Climate change in America: What the U.S. stands to lose

10 12 2009

When it comes to global warming, it’s a common belief that the industrialized countries in the north have created the problem and the developing countries in the south have to suffer the consequences. But that doesn’t mean the industrialized world would escape impact.

If current trends continue, coastal cities on the eastern seaboard face increasing risk of sea level rising and flooding. Inland areas such as the southwest face drought. And breadbasket states face heat waves and heavier rains that can destroy crops. The consequences offer a grim future if global temperature escalate the critical 2-3 degrees Celsius that scientists predict.

Heat waves and human health – A warmer climate means heat waves will occur more often and they will last longer. Under the business-as-usual scenario, Chicago will see 25 percent more heat waves per year and, in Los Angeles, the number of heat wave days each year is expected to surge from 12 to 44 (best-case scenario) or 95 (worst-case scenario). The elderly are always the most at risk, and with the Baby Boomers rapidly joining their ranks, the vulnerable population is rising. Meanwhile increased ozone in the air could damage lung tissue and pose a threat to people with asthma. And the tick that carries Lyme disease – vulnerable to colder temperatures – will see lots of new real estate with a territory expanding 125 miles north by the 2020s and about 600 miles by the 2080s.

Shrinking the Great Lakes? – Groundwater levels that replenish well water supplies are expected to drop, especially in the Southwest, where water is already a precious commodity. Agriculture will suffer as governments allocate more water for cities and industries to use. The fate of the Great Lakes remains uncertain. Less runoff should cut off their supply. Some models suggest they could fall more than 4 feet, although one model has levels rising 1 foot. Drying up the Great Lakes would be felt all across the board as channels become impassable, docks and harbors become inaccessible, species lose their habitats and hydropower and industry lose one of their key resources. Almost half the water supply to southern California could be threatened as runoff from the Sierra Nevada and Colorado River basin decreases.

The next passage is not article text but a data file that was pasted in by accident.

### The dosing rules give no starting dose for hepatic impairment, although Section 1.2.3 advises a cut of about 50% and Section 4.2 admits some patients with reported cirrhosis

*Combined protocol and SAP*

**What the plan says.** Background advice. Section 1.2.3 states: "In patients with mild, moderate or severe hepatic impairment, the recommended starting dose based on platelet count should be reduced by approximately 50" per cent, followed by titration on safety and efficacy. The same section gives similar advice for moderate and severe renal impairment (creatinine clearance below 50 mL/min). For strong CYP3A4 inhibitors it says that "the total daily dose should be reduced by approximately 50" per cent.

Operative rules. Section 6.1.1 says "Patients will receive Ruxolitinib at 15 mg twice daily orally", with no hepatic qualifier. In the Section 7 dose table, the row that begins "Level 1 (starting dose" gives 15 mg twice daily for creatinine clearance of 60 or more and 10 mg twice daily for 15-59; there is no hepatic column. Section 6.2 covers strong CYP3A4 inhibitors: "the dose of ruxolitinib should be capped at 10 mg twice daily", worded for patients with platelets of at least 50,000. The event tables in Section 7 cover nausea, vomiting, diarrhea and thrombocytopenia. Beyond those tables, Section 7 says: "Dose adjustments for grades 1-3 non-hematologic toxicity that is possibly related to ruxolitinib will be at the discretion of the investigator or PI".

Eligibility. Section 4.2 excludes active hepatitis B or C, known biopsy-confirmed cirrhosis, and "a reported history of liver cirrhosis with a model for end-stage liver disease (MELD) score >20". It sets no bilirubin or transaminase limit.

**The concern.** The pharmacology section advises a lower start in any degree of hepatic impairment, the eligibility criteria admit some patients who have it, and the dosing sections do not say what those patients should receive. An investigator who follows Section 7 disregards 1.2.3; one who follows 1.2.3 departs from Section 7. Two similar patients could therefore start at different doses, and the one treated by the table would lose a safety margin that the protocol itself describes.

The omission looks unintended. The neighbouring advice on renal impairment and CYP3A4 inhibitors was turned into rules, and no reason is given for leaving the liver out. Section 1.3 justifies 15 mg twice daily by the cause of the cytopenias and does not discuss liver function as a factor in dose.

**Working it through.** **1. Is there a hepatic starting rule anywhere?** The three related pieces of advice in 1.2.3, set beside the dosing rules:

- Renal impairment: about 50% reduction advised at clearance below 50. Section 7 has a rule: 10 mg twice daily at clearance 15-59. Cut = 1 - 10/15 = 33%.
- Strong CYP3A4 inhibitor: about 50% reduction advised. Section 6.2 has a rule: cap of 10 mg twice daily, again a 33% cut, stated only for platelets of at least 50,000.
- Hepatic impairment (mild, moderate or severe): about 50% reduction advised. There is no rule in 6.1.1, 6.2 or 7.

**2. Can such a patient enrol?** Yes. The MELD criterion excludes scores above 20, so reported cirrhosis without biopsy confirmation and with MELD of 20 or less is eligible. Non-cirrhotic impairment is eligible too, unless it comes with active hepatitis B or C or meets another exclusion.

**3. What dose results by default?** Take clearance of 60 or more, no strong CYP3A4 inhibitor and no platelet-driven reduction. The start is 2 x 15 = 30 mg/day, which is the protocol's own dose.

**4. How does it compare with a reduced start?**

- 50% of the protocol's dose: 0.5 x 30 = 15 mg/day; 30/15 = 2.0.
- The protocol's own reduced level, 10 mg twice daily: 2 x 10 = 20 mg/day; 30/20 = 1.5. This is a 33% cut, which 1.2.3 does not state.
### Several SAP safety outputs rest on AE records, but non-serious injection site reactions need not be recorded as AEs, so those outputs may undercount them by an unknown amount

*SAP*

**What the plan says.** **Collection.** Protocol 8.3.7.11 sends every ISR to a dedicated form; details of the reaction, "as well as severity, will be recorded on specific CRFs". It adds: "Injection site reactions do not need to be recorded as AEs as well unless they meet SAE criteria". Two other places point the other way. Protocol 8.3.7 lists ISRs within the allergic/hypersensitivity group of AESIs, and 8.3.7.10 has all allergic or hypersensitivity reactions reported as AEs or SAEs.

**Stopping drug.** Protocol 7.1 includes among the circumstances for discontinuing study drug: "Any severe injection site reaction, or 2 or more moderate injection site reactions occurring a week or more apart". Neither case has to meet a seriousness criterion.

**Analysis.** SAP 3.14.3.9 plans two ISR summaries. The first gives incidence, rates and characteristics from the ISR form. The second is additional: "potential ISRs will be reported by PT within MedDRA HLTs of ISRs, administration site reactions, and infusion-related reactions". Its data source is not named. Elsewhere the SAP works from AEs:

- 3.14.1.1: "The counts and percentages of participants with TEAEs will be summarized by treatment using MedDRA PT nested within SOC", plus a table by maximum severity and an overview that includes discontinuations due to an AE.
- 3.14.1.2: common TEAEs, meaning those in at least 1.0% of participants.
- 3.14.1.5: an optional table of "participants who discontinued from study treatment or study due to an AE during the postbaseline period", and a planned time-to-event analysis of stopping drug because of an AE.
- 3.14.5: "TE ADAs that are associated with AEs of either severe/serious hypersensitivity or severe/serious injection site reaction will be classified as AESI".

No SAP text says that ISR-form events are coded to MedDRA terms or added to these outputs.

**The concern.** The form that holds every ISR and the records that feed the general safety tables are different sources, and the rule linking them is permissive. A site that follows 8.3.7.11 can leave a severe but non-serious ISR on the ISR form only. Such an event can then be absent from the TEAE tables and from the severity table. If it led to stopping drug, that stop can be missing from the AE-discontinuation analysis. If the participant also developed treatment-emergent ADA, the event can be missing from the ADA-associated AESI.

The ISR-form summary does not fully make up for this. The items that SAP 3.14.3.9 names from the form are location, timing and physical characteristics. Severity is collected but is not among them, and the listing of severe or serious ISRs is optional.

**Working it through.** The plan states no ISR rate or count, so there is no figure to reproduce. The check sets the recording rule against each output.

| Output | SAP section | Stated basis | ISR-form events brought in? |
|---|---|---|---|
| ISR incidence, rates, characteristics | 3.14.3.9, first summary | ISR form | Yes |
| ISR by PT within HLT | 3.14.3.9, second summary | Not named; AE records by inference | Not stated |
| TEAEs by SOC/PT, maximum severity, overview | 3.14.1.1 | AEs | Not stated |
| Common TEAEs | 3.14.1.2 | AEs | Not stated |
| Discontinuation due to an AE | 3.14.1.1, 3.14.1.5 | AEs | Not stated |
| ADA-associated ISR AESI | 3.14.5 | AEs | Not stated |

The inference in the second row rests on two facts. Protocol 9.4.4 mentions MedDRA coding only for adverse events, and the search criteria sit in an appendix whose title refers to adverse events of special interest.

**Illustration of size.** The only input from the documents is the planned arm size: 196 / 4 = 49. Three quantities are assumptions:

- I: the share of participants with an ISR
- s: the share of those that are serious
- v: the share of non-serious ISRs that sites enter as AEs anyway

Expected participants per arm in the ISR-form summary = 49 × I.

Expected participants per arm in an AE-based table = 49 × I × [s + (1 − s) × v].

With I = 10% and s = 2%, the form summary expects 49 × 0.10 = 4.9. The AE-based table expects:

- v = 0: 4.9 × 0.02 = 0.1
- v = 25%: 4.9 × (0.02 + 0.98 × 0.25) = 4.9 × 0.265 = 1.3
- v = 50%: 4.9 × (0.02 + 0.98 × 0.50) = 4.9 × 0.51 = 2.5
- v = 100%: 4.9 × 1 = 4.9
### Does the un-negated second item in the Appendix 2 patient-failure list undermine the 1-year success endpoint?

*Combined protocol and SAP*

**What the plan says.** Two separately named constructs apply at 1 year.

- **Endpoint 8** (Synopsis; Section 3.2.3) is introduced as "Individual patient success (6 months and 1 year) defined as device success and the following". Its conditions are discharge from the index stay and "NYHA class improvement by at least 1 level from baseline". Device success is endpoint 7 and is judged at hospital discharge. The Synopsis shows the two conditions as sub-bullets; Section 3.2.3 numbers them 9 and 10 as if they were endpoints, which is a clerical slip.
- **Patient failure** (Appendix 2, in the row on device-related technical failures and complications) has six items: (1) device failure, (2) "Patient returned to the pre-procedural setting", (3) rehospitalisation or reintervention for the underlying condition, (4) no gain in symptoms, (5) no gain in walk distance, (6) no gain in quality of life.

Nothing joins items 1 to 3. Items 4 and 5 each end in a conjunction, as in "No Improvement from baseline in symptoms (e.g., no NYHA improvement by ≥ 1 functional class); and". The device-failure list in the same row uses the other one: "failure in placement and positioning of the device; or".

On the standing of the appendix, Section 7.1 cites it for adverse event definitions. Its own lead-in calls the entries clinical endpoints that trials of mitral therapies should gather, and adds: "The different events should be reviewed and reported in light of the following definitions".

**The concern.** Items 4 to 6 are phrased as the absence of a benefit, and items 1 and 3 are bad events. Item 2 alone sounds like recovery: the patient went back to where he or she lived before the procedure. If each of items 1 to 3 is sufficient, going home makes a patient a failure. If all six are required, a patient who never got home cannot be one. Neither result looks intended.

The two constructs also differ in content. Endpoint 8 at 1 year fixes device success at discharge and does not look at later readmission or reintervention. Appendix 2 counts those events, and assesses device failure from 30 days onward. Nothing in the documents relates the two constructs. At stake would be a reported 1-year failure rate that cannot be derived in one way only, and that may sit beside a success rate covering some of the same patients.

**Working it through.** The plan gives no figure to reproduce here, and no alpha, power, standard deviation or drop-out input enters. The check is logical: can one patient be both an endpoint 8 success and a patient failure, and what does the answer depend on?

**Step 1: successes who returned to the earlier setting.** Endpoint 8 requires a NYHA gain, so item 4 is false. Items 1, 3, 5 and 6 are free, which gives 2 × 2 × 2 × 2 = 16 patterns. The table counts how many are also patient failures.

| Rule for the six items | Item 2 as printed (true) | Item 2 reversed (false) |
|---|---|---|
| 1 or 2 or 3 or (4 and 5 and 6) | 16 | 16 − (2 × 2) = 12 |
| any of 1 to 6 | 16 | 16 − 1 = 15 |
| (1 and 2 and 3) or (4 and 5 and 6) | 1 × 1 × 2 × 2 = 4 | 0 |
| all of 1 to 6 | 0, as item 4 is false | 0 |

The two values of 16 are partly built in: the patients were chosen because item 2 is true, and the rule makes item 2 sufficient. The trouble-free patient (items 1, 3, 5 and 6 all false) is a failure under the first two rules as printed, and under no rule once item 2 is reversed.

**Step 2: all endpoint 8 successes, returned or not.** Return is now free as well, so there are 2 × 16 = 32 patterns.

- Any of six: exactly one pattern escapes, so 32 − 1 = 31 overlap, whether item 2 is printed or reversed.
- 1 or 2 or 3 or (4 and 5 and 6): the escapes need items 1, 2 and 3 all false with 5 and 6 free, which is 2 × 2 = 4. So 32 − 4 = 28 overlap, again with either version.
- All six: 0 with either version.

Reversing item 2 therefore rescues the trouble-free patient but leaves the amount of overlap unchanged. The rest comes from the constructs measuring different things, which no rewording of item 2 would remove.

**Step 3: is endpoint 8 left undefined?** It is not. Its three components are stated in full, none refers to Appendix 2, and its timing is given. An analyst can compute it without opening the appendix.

Floods and droughts – The already-dry Southwest is expected to get even drier, but rainfall will increase everywhere else. The bigger change, though, is in precipitation extremes – how many floods and droughts the nation will face in the coming decades. And the figures suggest they’re going to get more frequent and more intense. Floods that now occur every 100 years could occur every three to four years, and floods that occur every 500 years could occur every 50. Iowa experienced two such severe floods within a few years, in 1993 and 2008.

The high cost of plant growth – Climate change will lengthen the growing season – and forest cover – which should be a good thing, as forests act as carbon sinks sucking up CO2 from the atmosphere. But the warmer months and flourishing vegetation also increase the risk of forest fires. Estimates predict the fire-risk window will widen 10 to 30 percent during the warmer summer months. One of the key beneficiaries – agriculture – will have a hard time taking advantage of the longer growing season as water supplies dwindle and get shifted to the cities. And the migration of forests upward and northward will also drastically alter ecosystems. Scientists predict by 2050, 15 to 37 percent of the global plant and animal species will be on the path to extinction.

If it acts quickly, the U.S. has the technological know-how to prevent these problems by developing energy efficiency and clean energy sources. The ideas and innovations are out there, but before demand will take off, the nation as a whole must realize its stake in the game and garner the willpower to link its future to the rest of the world.

Source: The International Panel on Climate Change Fourth Assessment Report (2007)

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